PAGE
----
Look out for these debt collection red flags


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Maybe you’ve gotten the call: Someone says they are collecting on a debt you owe and if you don’t agree to pay on the spot, the police will show up to cart you off to jail. Hopefully, if you have been on the receiving end of such a call, you weren’t coerced by the scammer to hand over vital financial information.

Real or not, getting a call from a debt collector can cause a great deal of anxiety. Make sure you know how to spot these debt collection red flags so fear doesn’t cause you to pay for what you don’t owe.

Quick Facts on Debt Collection

Debt collection can occur when a creditor sells the debt you owe to a third party — generally after determining they will not be able to collect what you owe (usually after the payment is 180+ days late). These types of third parties purchase the debt and then take on the responsibility of contacting you for payment, usually through a combination of both letters and phone calls. Whatever they manage to collect at this point becomes theirs.

Related: Get more facts about debt collection here.


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First Things First: Know Your Rights

Scammers tend to rely on the fact that many consumers don’t know their rights when it comes to debt collection. Here is a high-level overview of what the Fair Debt Collection Practices Act says:

  • If they do not provide it in their initial communication with you, debt collectors are required to provide certain information about the debt in question within five days after their initial communication with you.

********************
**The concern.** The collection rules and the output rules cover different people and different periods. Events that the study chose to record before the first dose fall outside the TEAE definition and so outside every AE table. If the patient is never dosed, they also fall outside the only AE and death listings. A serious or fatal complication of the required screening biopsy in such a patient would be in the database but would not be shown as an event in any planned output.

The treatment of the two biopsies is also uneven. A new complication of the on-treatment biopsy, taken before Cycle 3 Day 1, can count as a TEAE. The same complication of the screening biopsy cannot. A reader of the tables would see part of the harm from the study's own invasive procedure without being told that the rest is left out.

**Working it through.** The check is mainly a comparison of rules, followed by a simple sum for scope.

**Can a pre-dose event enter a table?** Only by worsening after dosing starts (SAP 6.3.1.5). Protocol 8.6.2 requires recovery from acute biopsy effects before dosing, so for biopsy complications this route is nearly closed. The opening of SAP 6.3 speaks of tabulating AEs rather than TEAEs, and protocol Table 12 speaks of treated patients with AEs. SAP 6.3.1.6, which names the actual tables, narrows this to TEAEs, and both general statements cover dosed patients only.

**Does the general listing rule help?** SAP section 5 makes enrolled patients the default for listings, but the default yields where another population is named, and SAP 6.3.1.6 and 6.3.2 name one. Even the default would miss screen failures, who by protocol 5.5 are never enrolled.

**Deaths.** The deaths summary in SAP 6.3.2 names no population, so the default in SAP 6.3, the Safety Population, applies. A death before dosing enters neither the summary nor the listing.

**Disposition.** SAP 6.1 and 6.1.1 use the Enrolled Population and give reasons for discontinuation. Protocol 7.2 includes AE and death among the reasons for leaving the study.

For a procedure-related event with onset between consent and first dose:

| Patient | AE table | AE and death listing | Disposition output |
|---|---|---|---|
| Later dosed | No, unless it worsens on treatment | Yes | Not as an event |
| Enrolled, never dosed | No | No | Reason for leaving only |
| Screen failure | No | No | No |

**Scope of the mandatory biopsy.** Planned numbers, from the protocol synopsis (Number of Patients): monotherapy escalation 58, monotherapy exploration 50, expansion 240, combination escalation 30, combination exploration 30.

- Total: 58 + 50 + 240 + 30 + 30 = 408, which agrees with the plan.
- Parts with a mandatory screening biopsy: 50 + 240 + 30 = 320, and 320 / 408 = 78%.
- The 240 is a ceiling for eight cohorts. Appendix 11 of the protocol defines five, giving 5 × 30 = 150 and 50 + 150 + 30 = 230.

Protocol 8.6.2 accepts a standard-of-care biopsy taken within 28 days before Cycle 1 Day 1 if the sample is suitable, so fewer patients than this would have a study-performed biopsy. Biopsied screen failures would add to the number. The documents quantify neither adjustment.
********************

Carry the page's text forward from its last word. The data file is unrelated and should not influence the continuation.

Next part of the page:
• They are not allowed to contact you at work if they are told you aren’t allowed to get calls there.
  • They are generally only allowed to talk to you or your spouse about the debt you owe. They can collect information regarding your place of employment and contact information from others — but generally they can only contact them once.
  • They are generally required to make all phone calls to you between 8 a.m. and 9 p.m. local time, unless they have knowledge that calls during such times would be inconvenient to you.
  • They are barred from harassing you — no profanity, threats of violence, or multiple phone calls intended to annoy.
  • They are barred from lying about the amount you owe, who they are, and claiming legal action will be taken when that’s not the case.

Now Let’s Talk Red Flags

With that in mind, here are a few ways to spot a scam — and a scammer — before it’s too late.

They refuse to divulge specific information about the debt. It is well within your rights to verify you actually owe a debt before making a payment. If they refuse to give you important information — like the name of the debt collection agency and the original creditor — consider this a red flag.

They don’t know key information about you, the debtor. A real debt collector should know the name and address of the person obligated on the debt they are trying to collect. If you ask for this information and they can’t tell you or they give you incorrect information, it could be a scam.

They demand immediate payment. It’s important to verify the validity of the debt and the debt collector before making payment. If a debt collector pressures you to make a payment immediately without allowing such verification, this could be an indication the debt is not real.

They refuse to give you their own contact information or that of the company they claim to work for. Since it is within your rights to verify the debt, you should be able to ask for contact information to reach the debt collection company at a later date. If they do give you a call back number, listen for any indication it’s a legitimate debt collection company — like prompts indicating there are different departments, etc.

[TIP: Try doing an internet search of the number they called you from to see if other people have identified scam calls from that number. You may also consider downloading an app like AT&T Call Protect, designed to either block scam calls or note them as such.]

They ask for sensitive financial information over the phone. Identity theft and other forms of fraud are easy with a social security number, bank account numbers, or other financial information. Keep this information safe — and don’t be pressured into giving it to someone over the phone before verifying both their identity and the debt owed.